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How to Reload a Weed Eater Spool

By Tracy Morris ; Updated September 21, 2017
A string trimmer can be used to remove weeds in cracks or against a wall or post where a lawn mower can't reach.
Window, Door and Weeds image by Scott Griessel from Fotolia.com

Weed Eater was the first brand of string trimmer available on the market. Although today the brand is manufactured as a subsidiary of the Poulan power tool company, the name Weed Eater has become a generic name for all string trimmers. As a part of regular string trimmer maintenance, users must routinely replace the monofilament line in the trimmers. Most string trimmer companies make this task simple so users without any mechanical experience can do it .

Lay the string trimmer on a flat surface with the cutting head facing upward.

Grasp the rotating cutting head in one hand and pull the bump knob off the string trimmer with the other hand. Lay the bump knob aside.

Reach into the cutting head and grasp the spool. Pull the spool outward with your free hand to remove it from the hub.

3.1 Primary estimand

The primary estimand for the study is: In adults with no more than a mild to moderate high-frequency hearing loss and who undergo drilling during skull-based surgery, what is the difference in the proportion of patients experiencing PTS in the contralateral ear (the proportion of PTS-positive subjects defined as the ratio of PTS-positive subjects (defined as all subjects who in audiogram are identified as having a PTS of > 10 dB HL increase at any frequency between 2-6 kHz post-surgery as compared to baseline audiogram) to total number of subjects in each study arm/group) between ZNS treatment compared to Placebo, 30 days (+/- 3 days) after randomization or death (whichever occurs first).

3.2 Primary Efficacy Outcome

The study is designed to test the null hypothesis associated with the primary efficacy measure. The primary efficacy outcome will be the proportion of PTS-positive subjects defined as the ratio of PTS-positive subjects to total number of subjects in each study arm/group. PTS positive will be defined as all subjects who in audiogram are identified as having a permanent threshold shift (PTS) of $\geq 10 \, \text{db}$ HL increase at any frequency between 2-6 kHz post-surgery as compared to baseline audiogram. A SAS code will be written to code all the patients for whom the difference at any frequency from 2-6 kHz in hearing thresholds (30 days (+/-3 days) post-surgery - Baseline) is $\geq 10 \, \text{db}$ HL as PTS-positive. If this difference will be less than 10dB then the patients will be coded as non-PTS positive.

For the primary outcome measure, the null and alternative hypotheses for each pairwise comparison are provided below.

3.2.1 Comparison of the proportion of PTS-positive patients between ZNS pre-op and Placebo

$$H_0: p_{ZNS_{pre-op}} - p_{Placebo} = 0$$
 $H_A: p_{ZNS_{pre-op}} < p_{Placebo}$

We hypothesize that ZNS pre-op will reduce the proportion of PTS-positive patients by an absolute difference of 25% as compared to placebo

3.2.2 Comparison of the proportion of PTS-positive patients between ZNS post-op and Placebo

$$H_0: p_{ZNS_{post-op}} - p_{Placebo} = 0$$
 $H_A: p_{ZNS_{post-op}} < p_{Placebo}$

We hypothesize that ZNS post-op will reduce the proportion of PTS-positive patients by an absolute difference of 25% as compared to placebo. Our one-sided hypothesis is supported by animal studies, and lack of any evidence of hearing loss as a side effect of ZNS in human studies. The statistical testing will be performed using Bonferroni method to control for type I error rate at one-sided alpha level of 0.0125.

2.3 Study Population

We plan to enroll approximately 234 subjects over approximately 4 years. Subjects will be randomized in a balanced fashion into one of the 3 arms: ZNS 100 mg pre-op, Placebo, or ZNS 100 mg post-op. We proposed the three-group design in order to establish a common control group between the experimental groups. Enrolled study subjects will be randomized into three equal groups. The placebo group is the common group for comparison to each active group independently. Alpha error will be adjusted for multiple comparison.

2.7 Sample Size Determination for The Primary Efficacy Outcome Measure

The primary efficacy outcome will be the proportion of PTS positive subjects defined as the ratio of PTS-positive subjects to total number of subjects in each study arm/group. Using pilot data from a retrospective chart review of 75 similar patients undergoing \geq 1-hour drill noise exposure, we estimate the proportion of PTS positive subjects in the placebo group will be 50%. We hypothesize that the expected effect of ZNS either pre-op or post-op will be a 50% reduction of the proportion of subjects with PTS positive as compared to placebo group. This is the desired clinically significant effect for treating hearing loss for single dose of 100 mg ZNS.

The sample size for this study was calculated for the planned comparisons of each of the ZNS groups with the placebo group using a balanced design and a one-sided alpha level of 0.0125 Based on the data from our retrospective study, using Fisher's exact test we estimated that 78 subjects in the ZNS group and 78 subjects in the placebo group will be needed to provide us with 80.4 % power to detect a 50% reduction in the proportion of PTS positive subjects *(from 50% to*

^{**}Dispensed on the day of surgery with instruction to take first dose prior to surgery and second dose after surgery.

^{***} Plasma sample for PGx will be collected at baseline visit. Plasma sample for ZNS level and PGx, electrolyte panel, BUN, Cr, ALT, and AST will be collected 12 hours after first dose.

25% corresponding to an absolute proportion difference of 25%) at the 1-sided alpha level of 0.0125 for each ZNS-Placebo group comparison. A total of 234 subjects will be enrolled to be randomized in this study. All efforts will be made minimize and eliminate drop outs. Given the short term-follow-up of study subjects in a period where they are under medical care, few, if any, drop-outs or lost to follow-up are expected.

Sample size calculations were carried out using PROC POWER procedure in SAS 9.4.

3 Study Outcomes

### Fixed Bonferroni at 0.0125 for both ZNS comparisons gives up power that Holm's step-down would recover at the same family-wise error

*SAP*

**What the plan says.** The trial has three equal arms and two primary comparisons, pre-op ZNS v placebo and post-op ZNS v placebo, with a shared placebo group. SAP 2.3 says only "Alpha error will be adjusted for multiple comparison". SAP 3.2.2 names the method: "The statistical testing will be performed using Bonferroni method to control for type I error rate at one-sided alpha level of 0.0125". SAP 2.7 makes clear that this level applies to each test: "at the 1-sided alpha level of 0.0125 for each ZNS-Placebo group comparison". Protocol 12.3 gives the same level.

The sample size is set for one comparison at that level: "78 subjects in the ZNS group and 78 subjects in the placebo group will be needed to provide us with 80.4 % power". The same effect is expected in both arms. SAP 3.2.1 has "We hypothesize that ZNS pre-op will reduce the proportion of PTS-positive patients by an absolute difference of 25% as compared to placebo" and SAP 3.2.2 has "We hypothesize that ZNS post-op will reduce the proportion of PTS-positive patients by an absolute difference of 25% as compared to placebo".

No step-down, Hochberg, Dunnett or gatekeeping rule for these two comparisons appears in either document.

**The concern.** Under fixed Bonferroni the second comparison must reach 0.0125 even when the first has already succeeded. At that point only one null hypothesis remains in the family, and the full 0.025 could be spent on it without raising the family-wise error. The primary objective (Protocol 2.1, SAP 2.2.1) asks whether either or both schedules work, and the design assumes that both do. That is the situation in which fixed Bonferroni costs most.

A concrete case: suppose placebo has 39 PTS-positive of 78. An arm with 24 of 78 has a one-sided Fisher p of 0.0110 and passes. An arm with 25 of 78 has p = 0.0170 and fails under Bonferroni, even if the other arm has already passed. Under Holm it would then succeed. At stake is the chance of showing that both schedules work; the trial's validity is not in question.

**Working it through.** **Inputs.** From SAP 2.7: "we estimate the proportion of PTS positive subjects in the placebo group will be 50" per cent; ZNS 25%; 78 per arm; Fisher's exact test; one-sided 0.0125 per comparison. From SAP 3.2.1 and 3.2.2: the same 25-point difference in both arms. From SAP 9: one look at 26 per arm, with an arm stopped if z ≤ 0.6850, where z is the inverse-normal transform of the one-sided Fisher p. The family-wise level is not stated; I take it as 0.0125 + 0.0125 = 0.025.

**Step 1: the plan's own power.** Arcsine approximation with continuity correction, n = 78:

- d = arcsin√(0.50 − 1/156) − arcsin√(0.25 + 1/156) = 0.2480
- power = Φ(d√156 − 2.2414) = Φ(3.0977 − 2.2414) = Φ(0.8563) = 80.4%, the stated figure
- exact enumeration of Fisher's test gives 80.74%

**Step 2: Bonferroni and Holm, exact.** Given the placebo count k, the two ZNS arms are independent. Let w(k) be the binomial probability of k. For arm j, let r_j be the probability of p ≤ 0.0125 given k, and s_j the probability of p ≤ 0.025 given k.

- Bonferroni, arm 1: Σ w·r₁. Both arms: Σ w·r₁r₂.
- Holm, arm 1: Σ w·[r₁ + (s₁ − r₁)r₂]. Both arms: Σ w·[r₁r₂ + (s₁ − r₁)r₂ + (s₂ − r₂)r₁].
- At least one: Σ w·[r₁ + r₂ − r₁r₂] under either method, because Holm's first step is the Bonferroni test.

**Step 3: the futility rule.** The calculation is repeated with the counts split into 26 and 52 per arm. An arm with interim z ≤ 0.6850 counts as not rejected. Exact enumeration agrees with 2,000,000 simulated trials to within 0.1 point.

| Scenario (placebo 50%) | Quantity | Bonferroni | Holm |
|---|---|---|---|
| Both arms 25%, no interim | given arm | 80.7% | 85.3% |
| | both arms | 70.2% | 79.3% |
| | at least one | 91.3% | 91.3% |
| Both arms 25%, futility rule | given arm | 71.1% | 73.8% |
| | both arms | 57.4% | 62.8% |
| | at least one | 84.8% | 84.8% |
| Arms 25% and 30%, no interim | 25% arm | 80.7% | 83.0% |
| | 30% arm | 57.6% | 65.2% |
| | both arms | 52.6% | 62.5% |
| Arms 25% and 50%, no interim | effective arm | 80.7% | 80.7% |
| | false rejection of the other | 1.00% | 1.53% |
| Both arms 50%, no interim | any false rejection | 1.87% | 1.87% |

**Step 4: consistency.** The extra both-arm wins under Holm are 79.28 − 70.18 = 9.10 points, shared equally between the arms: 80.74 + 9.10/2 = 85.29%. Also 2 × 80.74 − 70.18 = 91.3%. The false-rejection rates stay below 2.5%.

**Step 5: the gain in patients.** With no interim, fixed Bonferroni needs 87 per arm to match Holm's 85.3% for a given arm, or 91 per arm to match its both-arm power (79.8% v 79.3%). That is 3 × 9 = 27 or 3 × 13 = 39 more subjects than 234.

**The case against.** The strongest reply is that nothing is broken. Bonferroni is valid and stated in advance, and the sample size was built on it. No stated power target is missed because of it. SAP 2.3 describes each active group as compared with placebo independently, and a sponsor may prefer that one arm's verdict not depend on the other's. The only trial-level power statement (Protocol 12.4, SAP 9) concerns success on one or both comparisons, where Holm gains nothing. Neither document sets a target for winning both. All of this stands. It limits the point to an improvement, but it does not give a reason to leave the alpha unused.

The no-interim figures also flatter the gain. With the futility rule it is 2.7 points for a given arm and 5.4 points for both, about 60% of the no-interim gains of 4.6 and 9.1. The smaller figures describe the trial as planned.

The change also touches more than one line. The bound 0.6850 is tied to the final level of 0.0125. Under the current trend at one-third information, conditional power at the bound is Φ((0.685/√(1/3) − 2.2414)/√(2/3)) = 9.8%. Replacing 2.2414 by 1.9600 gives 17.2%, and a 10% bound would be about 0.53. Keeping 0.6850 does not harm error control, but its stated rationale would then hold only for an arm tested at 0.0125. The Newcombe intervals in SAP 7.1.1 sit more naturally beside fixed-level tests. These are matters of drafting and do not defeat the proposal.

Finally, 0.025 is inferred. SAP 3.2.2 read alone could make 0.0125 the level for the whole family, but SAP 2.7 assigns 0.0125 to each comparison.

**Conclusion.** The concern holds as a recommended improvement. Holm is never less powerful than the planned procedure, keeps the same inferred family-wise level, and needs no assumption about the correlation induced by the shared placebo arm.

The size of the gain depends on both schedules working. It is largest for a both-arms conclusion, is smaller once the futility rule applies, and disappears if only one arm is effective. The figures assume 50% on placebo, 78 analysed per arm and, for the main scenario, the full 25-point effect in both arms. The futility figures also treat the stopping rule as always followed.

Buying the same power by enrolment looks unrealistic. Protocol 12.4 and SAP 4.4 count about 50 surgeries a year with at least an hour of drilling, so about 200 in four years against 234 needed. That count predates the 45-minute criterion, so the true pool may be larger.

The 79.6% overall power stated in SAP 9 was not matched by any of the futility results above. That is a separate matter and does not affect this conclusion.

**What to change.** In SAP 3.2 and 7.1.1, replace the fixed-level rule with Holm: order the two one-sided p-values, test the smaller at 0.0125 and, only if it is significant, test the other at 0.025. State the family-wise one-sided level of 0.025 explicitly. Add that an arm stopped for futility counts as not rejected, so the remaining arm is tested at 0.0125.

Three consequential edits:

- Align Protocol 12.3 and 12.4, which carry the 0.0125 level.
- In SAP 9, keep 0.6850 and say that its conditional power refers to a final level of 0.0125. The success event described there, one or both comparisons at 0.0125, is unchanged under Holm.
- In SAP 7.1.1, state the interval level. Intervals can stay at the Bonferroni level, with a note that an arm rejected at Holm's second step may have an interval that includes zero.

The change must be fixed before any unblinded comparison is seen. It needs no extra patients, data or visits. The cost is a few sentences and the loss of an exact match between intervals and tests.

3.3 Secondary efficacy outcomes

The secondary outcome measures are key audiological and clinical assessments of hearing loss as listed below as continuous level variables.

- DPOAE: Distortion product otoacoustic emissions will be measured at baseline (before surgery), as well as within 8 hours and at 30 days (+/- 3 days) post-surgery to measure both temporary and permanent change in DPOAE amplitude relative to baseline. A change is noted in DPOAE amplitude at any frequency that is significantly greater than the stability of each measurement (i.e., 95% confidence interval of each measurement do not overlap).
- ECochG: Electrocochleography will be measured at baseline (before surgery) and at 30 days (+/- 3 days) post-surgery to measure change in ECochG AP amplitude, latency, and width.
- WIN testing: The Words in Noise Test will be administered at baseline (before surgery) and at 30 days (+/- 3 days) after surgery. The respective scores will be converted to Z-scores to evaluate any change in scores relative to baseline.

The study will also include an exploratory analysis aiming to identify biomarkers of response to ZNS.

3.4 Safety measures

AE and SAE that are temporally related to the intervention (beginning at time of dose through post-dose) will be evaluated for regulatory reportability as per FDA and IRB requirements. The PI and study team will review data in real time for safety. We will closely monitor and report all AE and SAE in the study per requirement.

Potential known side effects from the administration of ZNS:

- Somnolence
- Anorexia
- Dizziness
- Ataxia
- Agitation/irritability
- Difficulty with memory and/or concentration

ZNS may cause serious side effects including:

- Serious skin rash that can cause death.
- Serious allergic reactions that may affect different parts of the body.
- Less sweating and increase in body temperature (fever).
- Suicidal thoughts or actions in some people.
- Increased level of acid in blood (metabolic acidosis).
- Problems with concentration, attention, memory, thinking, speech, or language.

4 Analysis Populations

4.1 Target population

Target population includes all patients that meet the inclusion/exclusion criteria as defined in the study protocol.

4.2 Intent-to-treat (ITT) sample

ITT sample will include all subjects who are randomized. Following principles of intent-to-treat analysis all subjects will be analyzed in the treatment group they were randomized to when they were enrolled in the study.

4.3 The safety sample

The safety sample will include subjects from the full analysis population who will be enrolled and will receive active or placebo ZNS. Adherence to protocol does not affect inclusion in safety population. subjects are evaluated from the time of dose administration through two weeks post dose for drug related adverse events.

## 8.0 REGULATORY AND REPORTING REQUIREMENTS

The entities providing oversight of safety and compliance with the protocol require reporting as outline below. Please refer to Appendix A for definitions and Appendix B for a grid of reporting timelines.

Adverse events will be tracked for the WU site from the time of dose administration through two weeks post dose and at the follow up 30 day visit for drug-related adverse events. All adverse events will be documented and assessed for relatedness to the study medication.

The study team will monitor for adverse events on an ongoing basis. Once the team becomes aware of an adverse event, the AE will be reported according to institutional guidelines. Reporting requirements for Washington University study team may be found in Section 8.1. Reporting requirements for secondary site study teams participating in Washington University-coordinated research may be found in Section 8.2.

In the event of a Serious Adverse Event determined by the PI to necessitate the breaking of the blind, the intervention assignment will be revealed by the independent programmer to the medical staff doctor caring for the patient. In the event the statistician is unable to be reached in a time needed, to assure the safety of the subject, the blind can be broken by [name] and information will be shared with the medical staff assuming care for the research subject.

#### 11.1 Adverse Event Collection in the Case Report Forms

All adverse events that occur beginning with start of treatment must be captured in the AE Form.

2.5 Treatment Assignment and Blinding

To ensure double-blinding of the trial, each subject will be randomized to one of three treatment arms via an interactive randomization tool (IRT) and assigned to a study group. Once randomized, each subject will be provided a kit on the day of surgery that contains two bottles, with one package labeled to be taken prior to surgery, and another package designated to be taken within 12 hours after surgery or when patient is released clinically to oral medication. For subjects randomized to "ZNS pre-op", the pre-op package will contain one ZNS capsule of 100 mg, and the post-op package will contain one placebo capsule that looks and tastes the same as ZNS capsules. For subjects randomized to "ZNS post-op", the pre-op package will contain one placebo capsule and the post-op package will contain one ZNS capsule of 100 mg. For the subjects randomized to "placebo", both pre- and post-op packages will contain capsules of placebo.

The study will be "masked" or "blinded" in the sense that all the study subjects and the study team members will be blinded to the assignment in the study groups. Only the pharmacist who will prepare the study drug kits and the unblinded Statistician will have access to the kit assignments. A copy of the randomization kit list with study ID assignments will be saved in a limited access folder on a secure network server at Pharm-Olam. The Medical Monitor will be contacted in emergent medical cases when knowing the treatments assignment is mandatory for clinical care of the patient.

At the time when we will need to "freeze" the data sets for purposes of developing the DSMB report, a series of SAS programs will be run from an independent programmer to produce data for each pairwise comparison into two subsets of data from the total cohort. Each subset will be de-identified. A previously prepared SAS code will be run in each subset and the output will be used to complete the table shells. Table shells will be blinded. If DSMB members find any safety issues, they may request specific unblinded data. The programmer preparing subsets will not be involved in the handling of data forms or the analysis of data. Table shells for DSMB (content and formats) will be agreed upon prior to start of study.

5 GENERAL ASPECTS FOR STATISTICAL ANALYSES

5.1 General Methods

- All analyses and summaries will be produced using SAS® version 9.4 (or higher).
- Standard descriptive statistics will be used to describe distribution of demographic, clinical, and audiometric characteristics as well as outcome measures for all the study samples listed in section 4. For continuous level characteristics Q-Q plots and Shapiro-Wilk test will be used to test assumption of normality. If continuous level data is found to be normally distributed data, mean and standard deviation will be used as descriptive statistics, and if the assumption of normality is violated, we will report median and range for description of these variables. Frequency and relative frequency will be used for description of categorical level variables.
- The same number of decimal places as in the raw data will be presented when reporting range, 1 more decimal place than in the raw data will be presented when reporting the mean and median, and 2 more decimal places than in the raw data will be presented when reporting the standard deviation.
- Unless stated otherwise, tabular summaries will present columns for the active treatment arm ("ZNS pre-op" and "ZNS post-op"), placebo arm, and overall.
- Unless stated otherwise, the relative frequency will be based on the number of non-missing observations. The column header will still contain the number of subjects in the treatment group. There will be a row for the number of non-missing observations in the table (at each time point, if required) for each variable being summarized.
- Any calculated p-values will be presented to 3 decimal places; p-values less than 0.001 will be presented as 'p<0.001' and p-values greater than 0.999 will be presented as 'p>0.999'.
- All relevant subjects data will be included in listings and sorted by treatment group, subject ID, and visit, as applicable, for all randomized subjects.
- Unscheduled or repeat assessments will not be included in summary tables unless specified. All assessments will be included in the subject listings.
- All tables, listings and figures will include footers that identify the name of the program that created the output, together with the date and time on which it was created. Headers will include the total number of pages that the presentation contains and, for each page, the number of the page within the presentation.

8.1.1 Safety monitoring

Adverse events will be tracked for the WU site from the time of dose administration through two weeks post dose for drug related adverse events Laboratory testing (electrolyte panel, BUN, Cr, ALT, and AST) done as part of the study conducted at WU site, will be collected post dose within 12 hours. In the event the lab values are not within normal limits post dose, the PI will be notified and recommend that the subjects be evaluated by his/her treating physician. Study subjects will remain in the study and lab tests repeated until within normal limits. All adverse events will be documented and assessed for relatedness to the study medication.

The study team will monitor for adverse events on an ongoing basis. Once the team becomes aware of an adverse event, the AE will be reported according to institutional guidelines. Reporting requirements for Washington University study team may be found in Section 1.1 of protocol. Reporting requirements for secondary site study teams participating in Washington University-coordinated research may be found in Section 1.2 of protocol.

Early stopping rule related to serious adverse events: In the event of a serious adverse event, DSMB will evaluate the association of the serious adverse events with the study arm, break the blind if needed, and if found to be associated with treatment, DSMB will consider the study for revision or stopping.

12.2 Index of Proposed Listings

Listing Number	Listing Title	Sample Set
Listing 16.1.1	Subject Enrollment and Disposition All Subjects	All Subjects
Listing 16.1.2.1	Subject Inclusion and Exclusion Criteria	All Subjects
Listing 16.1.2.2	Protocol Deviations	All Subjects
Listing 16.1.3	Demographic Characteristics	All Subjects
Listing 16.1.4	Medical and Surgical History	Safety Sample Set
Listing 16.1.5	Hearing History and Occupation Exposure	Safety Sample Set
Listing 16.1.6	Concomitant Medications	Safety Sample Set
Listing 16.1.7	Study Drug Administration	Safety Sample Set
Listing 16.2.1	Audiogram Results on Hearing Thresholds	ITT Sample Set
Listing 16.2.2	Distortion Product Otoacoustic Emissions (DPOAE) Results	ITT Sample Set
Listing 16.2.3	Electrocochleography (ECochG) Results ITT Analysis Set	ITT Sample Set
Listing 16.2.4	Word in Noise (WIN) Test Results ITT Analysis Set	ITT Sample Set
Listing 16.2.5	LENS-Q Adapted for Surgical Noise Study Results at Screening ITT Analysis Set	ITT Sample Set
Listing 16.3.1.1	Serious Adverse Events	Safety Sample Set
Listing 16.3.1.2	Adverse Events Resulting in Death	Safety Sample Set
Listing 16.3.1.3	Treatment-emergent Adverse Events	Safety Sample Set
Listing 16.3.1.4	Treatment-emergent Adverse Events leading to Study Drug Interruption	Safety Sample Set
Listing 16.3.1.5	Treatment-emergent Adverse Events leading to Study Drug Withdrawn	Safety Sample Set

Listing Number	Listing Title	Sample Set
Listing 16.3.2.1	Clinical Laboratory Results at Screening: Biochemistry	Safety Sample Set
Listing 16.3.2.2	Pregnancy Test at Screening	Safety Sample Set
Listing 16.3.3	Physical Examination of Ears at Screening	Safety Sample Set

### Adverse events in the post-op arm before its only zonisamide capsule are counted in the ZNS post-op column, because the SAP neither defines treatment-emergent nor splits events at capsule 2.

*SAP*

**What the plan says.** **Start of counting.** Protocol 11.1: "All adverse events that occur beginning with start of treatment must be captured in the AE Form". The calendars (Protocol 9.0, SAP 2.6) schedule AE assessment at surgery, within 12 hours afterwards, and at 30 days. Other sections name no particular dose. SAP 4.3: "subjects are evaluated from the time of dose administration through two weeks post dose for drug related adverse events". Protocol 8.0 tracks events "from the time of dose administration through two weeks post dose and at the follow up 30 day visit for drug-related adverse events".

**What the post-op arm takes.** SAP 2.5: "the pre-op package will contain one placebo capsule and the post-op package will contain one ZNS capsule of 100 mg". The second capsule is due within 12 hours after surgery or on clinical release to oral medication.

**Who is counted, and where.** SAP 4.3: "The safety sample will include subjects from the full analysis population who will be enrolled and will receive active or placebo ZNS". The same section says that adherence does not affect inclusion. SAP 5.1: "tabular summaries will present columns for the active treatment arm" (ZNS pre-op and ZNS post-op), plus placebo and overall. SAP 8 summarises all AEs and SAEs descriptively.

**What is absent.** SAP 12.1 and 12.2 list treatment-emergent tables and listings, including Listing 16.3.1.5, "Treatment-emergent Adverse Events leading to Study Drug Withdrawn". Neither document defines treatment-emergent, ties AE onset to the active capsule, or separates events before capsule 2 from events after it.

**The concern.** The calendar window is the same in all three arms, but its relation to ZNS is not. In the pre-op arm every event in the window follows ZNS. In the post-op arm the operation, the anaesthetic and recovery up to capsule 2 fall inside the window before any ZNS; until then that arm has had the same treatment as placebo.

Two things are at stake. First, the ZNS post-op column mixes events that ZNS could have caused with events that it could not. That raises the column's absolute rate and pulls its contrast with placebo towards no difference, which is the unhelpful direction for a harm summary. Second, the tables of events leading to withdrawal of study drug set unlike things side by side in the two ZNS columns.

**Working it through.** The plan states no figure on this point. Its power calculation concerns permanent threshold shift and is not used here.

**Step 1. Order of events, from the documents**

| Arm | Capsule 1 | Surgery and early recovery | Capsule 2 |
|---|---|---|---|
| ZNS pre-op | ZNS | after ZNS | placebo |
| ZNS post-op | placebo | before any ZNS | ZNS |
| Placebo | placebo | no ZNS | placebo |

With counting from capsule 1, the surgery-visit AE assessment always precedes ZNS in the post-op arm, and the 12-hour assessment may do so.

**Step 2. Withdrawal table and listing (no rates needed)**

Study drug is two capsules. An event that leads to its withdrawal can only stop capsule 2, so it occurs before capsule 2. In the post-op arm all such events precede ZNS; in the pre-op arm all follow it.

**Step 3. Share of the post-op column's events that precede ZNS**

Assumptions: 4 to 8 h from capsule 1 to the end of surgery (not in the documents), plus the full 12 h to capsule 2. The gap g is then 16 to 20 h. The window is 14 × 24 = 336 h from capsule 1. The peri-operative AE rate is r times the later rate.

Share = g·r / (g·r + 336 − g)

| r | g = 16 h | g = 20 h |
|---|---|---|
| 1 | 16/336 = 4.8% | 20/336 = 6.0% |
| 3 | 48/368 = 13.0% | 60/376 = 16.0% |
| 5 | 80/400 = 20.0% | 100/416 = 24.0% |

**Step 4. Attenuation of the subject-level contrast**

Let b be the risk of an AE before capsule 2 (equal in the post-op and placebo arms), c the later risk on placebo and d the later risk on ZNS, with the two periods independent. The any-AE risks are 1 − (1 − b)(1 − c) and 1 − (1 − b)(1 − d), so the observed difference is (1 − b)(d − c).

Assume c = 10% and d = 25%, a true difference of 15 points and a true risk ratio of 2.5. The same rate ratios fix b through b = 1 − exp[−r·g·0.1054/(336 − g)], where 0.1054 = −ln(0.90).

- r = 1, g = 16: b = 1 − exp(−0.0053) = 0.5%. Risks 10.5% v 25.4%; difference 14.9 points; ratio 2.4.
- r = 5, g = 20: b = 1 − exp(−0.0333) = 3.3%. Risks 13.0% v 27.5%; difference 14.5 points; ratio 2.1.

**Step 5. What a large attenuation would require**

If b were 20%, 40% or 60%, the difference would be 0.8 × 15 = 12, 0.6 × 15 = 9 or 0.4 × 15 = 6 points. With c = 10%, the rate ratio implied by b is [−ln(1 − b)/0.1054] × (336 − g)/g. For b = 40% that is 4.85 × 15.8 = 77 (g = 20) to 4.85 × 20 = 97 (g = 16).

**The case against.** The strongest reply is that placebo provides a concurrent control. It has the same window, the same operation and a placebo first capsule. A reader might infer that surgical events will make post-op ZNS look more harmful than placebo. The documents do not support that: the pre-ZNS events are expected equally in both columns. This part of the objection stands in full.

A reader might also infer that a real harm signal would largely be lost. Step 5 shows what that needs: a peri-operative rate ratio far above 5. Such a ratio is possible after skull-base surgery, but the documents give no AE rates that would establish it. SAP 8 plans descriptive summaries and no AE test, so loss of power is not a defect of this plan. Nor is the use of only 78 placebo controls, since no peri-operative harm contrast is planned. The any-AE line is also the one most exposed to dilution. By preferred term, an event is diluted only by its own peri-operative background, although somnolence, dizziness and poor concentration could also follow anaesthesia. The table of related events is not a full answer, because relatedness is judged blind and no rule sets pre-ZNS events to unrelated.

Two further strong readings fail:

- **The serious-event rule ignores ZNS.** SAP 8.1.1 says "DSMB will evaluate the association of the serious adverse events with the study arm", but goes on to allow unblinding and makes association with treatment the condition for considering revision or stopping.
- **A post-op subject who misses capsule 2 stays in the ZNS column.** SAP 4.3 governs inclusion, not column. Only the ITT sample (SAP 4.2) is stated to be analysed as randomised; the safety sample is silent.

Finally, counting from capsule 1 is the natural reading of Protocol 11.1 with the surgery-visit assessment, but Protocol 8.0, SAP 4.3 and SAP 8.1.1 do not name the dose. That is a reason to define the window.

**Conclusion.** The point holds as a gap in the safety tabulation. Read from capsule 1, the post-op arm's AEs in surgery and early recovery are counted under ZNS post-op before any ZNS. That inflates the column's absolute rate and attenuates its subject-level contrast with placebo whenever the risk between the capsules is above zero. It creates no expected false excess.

Clean the cutting head, bump knob and spool with a clean cloth and inspect for damage.

Measure 20 feet of replacement line and cut it with a utility knife.

Insert an end of the line ½-inch into the small hole on the inside of the spool. Wind the line evenly and tightly onto the spool in the direction that the arrow printed on the spool indicates.

Push the line into the notch, leaving 5 inches of line on the other side of the notch at the end. Rethread this line into the eyelet and line up the notch with the eyelet. Push the spool back into the cutting head until it snaps in place. Press the bump knob back onto the cutting head.

Pull on the line outside of the cutting head to release the line from the notch.


Things You Will Need

  • String trimmer
  • Clean cloth
  • Utility knife
  • Replacement line
  • Measuring tape

About the Author


Tracy Morris has been a freelance writer since 2000. She has published novels and numerous online articles. Her work has appeared in national magazines and newspapers including "Ferrets," "CatFancy," "Lexington Herald Leader" and "The Tulsa World." She holds a Bachelor of Arts in journalism from the University of Arkansas.